I say go for it. [name_m]How[/name_m] did you feel growing up with a name like Ceilidh? Did it bother you? Maybe answer that to see if it would bother your daughter, taking into account names are so much more diverse now and I don’t bet, for a second, that [name_f]Ciara[/name_f] (for example) would stand out and have a lot of trouble when parents are much more daring now. I also don’t think you will condemn your child to a life of frustration.

I think if it’s a family tradition it’s fine, but I would try to stick with one that is fairly well known and not overly obscure. I’d also probably give her a more common easy to pronounce/spell middle name in case constantly correcting people becomes frustrating for her. Then she has the option to go by her middle instead.

I would say it’s fine - I’m from [name_f]Canada[/name_f] (albeit, the most populated area in [name_f]Canada[/name_f]) and we have [name_f]Aoife[/name_f] and [name_f]Orla[/name_f] on our list, and are thinking of [name_f]Caoimhe[/name_f] and Ceilidh. I also love [name_f]Eilidh[/name_f] but it’s very close to my own name in pronunciation. While [name_f]Orla[/name_f] is uncomplicated (I just prefer this spelling to [name_f]Orlaith[/name_f]), the others are definitely going to present a challenge when it comes to pronunciation.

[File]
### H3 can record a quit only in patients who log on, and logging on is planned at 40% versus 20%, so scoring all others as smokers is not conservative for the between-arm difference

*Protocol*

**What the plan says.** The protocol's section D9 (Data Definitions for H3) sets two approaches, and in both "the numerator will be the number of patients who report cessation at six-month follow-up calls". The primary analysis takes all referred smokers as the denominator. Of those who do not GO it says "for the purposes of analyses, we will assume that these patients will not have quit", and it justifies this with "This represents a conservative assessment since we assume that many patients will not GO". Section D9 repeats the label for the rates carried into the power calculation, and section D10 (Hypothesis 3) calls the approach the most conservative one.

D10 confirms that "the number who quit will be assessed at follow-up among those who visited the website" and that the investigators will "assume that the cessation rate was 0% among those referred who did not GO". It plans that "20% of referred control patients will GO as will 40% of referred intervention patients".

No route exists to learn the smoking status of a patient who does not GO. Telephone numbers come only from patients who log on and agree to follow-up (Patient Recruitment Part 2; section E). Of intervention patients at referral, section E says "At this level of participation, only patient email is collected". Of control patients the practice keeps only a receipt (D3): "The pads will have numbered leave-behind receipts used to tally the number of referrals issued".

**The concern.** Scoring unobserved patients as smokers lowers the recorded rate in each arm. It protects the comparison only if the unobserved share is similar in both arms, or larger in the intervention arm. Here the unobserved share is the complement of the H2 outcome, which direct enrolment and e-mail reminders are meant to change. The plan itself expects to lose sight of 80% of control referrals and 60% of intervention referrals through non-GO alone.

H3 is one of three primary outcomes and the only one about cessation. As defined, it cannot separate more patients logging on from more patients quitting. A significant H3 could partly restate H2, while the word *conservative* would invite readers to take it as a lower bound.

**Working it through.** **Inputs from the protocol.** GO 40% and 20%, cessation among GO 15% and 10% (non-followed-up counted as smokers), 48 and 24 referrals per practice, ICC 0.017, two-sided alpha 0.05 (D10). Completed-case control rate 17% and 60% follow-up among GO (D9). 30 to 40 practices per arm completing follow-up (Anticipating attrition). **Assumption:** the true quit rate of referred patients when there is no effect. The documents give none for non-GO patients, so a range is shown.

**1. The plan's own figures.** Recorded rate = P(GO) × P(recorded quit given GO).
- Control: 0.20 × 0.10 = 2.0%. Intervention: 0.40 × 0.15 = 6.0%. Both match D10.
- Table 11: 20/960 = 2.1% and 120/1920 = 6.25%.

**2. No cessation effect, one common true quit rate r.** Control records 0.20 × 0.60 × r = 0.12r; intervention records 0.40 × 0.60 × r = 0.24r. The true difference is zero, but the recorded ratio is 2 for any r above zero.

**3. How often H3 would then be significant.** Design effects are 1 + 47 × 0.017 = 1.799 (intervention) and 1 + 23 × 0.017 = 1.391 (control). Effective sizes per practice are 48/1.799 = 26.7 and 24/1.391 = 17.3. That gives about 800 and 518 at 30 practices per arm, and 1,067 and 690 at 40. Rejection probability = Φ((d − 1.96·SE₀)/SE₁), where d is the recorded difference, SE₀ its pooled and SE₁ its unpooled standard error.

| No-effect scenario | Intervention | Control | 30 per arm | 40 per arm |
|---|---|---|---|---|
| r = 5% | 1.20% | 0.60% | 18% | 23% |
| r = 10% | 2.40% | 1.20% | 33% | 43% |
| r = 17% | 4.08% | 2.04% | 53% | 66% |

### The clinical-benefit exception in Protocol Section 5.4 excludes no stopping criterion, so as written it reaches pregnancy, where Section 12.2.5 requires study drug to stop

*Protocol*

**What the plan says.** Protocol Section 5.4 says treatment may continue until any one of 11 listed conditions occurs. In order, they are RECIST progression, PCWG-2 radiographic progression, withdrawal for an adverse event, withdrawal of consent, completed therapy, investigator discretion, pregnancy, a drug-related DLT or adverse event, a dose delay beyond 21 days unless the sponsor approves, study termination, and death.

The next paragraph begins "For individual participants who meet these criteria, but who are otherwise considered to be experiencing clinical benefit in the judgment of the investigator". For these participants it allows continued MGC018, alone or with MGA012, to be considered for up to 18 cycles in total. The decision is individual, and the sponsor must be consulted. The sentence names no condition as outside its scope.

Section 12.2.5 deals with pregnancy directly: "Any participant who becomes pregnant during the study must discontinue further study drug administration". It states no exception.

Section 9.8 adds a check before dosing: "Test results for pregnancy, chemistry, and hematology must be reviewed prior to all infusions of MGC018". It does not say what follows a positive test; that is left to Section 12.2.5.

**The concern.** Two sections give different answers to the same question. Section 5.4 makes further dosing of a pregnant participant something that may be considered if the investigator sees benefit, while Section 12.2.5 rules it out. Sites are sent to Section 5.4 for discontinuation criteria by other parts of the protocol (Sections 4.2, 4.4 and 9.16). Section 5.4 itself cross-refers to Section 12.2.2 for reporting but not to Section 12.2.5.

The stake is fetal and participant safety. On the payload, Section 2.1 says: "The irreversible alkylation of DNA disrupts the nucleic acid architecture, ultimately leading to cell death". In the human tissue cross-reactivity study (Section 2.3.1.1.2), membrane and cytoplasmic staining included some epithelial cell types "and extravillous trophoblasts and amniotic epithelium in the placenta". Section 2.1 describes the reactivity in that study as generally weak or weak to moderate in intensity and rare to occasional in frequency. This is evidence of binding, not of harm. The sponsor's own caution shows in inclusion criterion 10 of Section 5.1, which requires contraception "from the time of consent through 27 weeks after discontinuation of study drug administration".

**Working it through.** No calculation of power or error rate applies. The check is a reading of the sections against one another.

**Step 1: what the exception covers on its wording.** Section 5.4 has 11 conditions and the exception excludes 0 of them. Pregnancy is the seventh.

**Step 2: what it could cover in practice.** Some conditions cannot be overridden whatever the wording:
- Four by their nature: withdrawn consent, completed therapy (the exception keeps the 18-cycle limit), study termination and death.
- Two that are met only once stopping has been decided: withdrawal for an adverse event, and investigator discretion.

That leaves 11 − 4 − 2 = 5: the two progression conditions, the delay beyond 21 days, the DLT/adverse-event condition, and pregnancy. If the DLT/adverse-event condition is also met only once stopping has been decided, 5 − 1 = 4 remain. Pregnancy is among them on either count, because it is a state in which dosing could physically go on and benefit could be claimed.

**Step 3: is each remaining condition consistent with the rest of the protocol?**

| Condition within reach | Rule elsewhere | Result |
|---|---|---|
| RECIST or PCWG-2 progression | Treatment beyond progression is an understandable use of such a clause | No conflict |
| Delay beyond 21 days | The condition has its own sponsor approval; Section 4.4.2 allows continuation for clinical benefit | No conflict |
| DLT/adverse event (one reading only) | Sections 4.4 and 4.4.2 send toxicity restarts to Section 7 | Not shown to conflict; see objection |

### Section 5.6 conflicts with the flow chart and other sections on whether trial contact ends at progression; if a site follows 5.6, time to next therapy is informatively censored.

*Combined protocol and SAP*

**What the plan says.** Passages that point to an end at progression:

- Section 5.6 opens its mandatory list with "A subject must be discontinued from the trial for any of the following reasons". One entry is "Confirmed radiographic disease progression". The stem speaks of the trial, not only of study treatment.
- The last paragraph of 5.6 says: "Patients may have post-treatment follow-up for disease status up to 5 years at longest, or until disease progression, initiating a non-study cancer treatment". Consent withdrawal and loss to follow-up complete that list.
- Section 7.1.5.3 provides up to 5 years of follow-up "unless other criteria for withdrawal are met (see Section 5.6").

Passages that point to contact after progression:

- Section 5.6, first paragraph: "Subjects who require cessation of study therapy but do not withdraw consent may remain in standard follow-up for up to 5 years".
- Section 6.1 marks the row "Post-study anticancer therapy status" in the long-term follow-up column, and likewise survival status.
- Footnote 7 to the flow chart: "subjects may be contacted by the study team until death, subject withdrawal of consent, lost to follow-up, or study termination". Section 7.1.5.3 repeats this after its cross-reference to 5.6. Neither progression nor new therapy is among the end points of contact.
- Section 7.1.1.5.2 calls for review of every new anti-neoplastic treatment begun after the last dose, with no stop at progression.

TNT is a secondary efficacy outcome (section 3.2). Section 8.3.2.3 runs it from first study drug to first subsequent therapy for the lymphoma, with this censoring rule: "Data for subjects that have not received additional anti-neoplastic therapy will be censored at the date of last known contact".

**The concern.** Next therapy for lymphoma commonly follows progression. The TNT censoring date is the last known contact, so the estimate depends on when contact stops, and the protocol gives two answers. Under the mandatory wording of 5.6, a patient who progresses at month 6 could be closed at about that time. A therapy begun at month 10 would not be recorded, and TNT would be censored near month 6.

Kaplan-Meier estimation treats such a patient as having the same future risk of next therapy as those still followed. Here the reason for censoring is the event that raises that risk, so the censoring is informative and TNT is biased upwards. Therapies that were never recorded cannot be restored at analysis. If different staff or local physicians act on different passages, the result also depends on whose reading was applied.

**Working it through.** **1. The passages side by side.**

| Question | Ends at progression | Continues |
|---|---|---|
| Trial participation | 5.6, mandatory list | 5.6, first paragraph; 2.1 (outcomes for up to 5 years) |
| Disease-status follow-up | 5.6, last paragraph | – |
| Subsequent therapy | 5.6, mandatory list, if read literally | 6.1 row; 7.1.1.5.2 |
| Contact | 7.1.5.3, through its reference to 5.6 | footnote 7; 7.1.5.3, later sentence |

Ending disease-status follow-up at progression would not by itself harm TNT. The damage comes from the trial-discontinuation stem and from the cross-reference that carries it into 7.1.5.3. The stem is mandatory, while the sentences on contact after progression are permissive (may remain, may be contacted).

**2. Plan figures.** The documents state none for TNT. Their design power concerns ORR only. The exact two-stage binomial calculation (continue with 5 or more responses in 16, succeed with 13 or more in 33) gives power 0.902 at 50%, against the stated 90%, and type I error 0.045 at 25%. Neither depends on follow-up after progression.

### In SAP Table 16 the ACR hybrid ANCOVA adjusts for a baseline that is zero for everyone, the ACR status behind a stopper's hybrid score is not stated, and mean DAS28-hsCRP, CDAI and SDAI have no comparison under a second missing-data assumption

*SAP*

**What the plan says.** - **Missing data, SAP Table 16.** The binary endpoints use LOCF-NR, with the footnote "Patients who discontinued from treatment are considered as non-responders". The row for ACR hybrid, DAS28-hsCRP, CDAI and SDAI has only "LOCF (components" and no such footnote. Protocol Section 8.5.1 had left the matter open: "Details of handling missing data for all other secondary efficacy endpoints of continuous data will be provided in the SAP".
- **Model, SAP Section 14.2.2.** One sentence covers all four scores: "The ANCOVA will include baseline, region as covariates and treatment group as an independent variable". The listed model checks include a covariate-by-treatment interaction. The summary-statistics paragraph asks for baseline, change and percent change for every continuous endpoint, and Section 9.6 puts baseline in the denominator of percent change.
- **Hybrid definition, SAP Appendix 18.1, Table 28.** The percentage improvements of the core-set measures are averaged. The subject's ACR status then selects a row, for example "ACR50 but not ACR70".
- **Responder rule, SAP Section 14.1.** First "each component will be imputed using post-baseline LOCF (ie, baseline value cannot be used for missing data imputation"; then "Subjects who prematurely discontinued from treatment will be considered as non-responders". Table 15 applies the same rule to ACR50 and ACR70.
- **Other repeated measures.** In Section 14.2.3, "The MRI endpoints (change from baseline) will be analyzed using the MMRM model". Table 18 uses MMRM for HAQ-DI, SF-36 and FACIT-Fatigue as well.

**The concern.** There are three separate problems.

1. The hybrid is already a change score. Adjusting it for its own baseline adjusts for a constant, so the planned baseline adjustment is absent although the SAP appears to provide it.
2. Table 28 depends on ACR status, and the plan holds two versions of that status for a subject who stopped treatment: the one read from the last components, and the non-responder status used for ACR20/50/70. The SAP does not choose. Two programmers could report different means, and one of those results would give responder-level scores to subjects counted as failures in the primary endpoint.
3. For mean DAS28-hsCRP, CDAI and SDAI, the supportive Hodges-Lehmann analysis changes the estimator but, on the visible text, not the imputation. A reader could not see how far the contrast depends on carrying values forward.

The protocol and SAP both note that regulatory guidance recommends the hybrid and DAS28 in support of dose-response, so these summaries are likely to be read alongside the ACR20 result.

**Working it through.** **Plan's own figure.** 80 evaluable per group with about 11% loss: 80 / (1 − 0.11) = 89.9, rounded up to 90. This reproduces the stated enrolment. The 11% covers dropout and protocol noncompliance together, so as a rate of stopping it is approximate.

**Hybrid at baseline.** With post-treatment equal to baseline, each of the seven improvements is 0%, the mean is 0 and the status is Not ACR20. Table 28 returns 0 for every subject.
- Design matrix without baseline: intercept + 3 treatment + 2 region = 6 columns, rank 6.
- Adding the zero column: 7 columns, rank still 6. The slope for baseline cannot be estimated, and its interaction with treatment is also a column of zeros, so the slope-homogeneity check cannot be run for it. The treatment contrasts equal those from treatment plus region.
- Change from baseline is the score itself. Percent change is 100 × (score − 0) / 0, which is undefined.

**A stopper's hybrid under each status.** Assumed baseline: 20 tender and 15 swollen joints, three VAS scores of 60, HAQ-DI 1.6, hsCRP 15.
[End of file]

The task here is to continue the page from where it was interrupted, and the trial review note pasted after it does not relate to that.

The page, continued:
I think it depends on how prepared you are to correct people and how ok you think you might be with it. I personally dislike correcting my name constantly, because it becomes redundant after a while, and that is a factor for me in deciding whether or not I’d actually use a name.

I say go for it! It honours your heritage, has special meaning, and I think society is becoming more open to less common names. She could always go by her middle name or a nickname if she doesn’t like it.

I think it’d be totally fine to do it! It’s a great way to connect your child to their relatives past and present.
Plus, I think it helps that you’ve also got one. If you make the conscious effort not to let it seem like a chore to spell and pronounce and highlight all the great things about the name at the same time (history, heritage, meaning), I think your kids will be less likely to think it a chore.